by Kari Anderson, DBH, LPC and Marsha Hudnall, MS, RDN, CD
Jessica wants to eat healthfully. She tries to be very careful about what she eats but inevitably there comes a time when she just can’t. Then all @#$% breaks loose. She starts eating all the foods she believes she shouldn’t eat. The only way she knows how to stop is when the food is all gone. She feels guilty but picks herself up time and time again, and returns to her attempts to eat healthy.
In the parlance of those who work with eating problems, Jessica is caught up in a restrict-overeat/binge cycle. She’s “good” for a while until she’s “bad”.
It’s a cycle that goes on for years for many of us.
Where does it come from and how does it start?
The Restrict-Overeat/Binge Cycle
The restrict-overeat/binge cycle directly results from worries about weight. It starts with diet rules. In fact, it’s part of the yo-yo dieting cycle, which many people are still caught up in even though they believe they have given up dieting.
Certain foods are allowed; others are forbidden. And of course, the forbidden foods are ones that are usually foods we like. So we have to make a conscious effort not to choose those foods.
Because diet rules have come to define healthy eating for many people, even when they believe they aren’t dieting, they still feel these foods are off-limits.
Who’s Talking in There?
These rules have become ingrained in our psyche. We’ve heard them for so long, they’ve become the self-talk that goes on in our heads about what we “should” eat and what we “shouldn’t”. It sounds like an ongoing debate between our angel and our devil.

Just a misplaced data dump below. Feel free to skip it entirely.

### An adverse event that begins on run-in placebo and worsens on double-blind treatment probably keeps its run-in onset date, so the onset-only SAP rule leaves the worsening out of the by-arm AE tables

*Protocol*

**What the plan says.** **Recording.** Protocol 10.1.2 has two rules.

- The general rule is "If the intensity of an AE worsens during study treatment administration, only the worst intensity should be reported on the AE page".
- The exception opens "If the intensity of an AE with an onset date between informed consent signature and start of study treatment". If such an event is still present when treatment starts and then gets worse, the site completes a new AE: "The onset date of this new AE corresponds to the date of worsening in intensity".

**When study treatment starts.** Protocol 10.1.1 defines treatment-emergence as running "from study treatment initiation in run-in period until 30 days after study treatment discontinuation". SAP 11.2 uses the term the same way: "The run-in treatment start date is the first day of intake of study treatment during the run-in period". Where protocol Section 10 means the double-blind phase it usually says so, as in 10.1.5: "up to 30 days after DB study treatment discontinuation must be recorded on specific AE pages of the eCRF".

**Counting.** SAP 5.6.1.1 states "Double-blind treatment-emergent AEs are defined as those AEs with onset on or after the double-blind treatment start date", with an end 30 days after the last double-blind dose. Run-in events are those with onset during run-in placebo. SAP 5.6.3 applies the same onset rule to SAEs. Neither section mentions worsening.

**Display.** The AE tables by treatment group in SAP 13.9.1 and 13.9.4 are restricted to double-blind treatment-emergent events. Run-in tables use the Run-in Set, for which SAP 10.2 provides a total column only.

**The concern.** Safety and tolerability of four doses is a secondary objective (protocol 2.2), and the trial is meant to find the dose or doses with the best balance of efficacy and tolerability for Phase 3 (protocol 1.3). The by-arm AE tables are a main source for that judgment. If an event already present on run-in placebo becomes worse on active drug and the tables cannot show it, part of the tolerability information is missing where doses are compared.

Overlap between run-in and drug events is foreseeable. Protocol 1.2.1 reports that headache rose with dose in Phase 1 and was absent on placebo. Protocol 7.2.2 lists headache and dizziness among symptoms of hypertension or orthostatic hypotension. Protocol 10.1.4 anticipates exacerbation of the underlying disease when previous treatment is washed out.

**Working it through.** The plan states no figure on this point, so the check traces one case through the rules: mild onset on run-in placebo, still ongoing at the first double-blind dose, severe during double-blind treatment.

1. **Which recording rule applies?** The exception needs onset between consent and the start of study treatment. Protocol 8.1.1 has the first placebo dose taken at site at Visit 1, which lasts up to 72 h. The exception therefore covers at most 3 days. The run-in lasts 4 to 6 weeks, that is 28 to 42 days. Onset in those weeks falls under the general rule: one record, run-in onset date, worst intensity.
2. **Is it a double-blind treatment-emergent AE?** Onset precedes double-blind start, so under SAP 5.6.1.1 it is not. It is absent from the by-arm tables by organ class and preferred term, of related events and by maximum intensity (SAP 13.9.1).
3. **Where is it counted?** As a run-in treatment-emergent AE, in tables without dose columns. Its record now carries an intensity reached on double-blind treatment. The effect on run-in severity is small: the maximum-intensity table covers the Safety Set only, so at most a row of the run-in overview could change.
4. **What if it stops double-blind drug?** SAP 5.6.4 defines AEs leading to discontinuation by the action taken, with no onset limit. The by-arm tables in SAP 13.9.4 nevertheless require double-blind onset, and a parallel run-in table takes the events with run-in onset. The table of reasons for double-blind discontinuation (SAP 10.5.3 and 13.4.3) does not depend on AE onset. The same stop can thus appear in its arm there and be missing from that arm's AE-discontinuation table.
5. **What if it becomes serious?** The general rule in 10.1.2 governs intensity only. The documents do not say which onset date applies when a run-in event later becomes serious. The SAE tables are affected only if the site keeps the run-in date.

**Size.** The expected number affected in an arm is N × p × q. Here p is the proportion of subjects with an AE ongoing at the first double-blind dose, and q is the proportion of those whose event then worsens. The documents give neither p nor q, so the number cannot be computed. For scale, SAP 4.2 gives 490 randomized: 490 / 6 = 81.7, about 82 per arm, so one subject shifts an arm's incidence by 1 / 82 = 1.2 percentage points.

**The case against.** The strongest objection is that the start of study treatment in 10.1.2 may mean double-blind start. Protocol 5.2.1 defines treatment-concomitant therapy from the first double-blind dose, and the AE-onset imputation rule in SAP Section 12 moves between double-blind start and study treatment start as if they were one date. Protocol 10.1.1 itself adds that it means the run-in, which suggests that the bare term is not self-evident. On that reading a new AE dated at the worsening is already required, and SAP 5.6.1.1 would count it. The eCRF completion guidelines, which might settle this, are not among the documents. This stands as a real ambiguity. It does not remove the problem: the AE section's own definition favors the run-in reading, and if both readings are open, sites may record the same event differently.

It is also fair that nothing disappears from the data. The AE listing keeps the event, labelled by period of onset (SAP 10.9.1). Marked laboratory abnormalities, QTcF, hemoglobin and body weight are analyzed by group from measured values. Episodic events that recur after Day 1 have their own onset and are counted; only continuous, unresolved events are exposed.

But who’s the real devil?
When you think about it, can you see it’s the “angelic good” voice that we rebel against that sends us to overeating or bingeing?
Here’s how to stop the debate.
3 Steps to Making Better Decisions about What You Really Want to Eat
1. Name it.
Give your “angel” (restrictive) voice a name or identity – maybe it’s the weight loss diet coach you had in the 8th grade. Or a bully at school. Or an ex-romantic interest who said mean things to you about your weight.
When you hear your “angel” voice, recognize it for who it is. It’s not you but someone else talking. This can help you calm down and think more rationally about what you really want.
2. Validate it.
Recognize that it is completely logical that you would have an “angel” voice in your head. How could you not, if that’s the advice you’ve been given for years from diets, the media, or well-intentioned but misguided friends and family?
3. Talk to yourself like you are your best friend.
Calm yourself with soothing words of encouragement and acceptance. “Of course I hear that voice in my head. It’s all I’ve heard from others for years. But I know it doesn’t help me. I am going to take the time to decide what I really want. And if it is the food, I’ll eat it mindfully and enjoy every bite.”
This is a proactive way to get rid of the negative self-talk that confuses us about what we really want.
Discovering What You Really Want
Getting rid of diet labels is a big part of figuring out what you really want. That removes feelings of deprivation and rebellion that can muddy our thinking. Then it becomes a matter of mindfully experimenting, eating different foods and observing whether you really like them, how you feel after eating them, and how much you need to feel satisfied.
It’s a journey of discovery that can take a while to figure out. The good news is that it’s one that can be filled with pleasure, instead of the pain of restriction.
Learn more about our evidence-based program for learning how to eat what you want in a way that feels well and supports a healthy weight.